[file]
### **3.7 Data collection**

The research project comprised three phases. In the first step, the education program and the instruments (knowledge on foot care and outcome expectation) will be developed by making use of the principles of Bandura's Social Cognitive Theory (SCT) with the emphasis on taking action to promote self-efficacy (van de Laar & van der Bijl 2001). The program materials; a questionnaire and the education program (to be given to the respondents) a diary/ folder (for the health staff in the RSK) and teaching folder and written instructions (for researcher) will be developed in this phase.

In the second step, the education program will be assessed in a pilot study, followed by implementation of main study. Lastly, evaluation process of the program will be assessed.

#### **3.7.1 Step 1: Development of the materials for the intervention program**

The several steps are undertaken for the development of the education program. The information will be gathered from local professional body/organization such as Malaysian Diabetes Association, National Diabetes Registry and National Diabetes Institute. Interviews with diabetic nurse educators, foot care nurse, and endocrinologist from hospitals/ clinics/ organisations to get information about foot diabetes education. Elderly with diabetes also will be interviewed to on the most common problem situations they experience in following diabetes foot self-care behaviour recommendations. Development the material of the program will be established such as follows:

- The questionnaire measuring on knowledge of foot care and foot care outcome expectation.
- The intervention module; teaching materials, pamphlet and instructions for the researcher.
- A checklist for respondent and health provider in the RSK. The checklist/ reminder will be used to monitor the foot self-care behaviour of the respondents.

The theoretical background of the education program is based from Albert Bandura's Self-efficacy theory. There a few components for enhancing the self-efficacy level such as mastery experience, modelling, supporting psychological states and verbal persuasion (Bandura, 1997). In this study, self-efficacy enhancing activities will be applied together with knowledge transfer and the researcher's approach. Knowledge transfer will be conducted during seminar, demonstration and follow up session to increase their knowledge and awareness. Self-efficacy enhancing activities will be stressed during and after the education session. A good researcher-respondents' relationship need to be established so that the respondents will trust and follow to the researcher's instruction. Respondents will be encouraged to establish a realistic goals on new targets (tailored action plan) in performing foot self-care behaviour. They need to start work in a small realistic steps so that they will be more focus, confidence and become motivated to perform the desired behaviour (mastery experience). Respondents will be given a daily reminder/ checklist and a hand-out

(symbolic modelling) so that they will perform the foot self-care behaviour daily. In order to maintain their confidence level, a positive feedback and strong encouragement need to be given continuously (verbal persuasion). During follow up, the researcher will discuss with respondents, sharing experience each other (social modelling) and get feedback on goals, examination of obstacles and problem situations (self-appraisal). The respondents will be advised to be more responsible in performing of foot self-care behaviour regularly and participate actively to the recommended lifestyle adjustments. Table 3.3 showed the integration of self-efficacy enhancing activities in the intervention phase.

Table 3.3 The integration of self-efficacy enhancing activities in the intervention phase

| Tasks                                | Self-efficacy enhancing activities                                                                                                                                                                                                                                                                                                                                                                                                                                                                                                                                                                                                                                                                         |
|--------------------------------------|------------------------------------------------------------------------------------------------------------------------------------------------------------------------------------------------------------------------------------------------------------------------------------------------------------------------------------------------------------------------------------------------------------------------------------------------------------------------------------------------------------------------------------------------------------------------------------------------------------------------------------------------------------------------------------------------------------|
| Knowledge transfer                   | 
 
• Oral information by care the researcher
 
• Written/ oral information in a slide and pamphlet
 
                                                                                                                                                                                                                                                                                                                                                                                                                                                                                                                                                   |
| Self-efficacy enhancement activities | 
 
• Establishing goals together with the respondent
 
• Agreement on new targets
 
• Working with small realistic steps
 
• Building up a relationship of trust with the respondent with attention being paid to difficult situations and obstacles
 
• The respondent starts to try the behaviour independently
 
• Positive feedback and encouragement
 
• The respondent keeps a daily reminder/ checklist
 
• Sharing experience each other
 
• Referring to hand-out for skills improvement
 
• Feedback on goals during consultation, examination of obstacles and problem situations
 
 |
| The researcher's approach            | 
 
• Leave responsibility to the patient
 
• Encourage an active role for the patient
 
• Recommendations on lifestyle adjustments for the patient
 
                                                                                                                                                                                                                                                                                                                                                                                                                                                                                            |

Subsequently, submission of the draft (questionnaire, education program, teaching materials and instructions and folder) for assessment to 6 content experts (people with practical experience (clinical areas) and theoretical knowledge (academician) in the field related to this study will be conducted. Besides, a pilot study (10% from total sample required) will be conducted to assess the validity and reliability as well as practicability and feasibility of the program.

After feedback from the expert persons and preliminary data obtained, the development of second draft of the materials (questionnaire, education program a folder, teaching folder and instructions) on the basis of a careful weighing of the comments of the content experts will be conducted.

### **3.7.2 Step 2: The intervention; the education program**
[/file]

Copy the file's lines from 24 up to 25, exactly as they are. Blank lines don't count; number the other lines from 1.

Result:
• Positive feedback and encouragement
 
• The respondent keeps a daily reminder/ checklist
 